Novartis Pill For Multiple Sclerosis Wins Approval, But At What Cost? : Shots - Health News The first pill that can slow the progression of multiple sclerosis goes on the market next month. It won't be cheap, though. Analysts figure it will cost around $30,000 a year.

Novartis Pill For Multiple Sclerosis Wins Approval, But At What Cost?

If you haven't heard by now, Swiss drugmaker Novartis just got Food and Drug Administration approval to sell the first pill that can slow the progression of multiple sclerosis.

A microscopic view of the effects of multiple sclerosis on nerve tissue. Wikimedia Commons hide caption

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Wikimedia Commons

The Novartis medicine, called Gilenya, will go head-to-head with injectable medicines, including Avonex, Tysabri and Rebif. But how much will the MS pill cost?

Novartis won't say.

A company spokeswoman tells NPR the drug will be available in the U.S. starting Oct. 4. The price tag, she says, will be based on "the value it delivers to patients, the scientific innovation it represents, and the investment Novartis has made in studies."

Sounds expensive. So we asked health care analyst Dr. Mark Schoenebaum, with the firm International Strategy and Investment in New York, what he figures the medicine will cost. "I'm confident that it's going to be at least $30,000 per patient," he says.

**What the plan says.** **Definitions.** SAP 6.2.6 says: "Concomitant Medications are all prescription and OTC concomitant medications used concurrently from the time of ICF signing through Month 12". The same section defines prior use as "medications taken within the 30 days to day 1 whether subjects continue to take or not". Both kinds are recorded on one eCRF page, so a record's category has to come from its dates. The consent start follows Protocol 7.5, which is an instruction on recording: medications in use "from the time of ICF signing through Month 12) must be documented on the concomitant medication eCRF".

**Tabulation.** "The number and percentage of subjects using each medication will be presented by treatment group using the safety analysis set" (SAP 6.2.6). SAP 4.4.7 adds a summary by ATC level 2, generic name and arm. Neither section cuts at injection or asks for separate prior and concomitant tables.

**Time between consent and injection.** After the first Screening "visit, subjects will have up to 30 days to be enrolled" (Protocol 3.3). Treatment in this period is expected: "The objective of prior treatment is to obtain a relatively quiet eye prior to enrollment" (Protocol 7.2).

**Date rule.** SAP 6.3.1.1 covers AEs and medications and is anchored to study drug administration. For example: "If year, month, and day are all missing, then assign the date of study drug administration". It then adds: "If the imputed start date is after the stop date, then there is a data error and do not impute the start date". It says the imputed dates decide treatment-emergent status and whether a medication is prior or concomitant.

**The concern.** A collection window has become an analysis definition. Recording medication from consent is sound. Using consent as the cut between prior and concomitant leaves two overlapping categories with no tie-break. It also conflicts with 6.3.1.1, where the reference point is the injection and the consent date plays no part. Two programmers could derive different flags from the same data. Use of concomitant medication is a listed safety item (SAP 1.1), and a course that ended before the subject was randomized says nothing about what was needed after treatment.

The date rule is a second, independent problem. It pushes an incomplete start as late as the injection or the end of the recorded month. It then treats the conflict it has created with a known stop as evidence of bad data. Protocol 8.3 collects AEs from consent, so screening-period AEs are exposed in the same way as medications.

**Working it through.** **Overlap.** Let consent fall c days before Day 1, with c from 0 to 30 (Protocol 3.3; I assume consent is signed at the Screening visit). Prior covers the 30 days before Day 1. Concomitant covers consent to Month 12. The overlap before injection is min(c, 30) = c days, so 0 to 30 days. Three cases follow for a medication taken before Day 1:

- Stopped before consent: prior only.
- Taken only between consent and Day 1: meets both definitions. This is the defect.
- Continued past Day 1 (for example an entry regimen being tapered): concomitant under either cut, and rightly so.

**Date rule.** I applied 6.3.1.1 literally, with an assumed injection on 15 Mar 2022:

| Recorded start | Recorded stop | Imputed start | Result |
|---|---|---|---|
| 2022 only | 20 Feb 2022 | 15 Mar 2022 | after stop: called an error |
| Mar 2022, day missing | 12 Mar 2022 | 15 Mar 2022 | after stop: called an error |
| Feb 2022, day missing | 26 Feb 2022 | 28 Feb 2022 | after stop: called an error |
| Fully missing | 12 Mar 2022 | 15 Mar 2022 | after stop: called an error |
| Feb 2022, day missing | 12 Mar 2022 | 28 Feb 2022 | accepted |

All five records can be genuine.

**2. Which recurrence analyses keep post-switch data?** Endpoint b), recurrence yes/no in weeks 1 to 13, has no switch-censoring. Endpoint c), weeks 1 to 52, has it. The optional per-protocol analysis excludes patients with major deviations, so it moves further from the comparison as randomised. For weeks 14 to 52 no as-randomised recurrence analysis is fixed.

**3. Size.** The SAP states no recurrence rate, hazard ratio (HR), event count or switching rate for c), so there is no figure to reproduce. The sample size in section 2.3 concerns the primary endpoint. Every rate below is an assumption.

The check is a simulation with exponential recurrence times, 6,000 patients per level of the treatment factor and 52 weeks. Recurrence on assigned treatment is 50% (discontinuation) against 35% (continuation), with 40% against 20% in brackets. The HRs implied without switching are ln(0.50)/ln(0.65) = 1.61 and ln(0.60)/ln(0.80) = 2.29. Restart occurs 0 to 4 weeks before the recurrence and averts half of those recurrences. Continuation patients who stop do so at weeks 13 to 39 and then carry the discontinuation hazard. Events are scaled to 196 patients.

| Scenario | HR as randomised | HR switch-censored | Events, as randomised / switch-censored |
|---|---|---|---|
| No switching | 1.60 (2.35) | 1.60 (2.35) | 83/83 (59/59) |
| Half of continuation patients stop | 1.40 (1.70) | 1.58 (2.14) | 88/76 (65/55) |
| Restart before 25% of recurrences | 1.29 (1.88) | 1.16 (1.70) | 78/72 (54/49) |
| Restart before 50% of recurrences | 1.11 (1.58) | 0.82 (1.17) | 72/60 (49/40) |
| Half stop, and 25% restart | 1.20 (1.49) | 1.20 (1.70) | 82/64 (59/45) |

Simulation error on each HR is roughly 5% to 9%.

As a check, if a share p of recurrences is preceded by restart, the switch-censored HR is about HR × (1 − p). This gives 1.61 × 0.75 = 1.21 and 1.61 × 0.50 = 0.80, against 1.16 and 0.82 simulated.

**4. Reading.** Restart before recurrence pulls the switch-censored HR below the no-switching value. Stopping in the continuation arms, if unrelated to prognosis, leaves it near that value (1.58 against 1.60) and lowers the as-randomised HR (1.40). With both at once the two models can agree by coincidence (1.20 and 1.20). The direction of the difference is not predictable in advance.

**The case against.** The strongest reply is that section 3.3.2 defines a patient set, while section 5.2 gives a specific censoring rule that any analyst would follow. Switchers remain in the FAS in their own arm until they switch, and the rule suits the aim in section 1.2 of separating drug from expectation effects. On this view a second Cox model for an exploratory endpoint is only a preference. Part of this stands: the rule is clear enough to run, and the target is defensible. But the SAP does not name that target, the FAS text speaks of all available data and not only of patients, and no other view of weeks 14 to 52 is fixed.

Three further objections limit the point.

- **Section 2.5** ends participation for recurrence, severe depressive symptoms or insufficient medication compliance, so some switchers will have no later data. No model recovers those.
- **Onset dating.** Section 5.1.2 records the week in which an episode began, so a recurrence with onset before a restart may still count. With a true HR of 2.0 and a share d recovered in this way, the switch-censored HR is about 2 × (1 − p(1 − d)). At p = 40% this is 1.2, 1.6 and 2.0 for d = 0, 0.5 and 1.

All the injected drugs cost around $35,000 a year, Schoenebaum explains, and there's no reason to think Novartis will charge much less than that.

Bloomberg talked with an analyst at a Swiss brokerage who also put the Gilenya price at about $30,000.

Of course, how much patients will have to pay out of their own pockets will depend on their insurance coverage.

Like the currently available injected drugs, Gilenya has some side-effects baggage. The Food and Drug Administration says doctors should monitor patients on Gilenya for a slowdown in heart rate. The drug can cause liver problems and make people more vulnerable to serious infections. And some cases of serious swelling behind the retinas of people taking the drug have been reported.

Still, Schoenebaum says, the warnings on Gilenya aren't as severe as expected. And doctors won't be required to file lots of safety paperwork with the FDA either. So, he figures, Gilenya could gain 20 percent, or so, of the MS drug market, about double what he was figuring before the approval.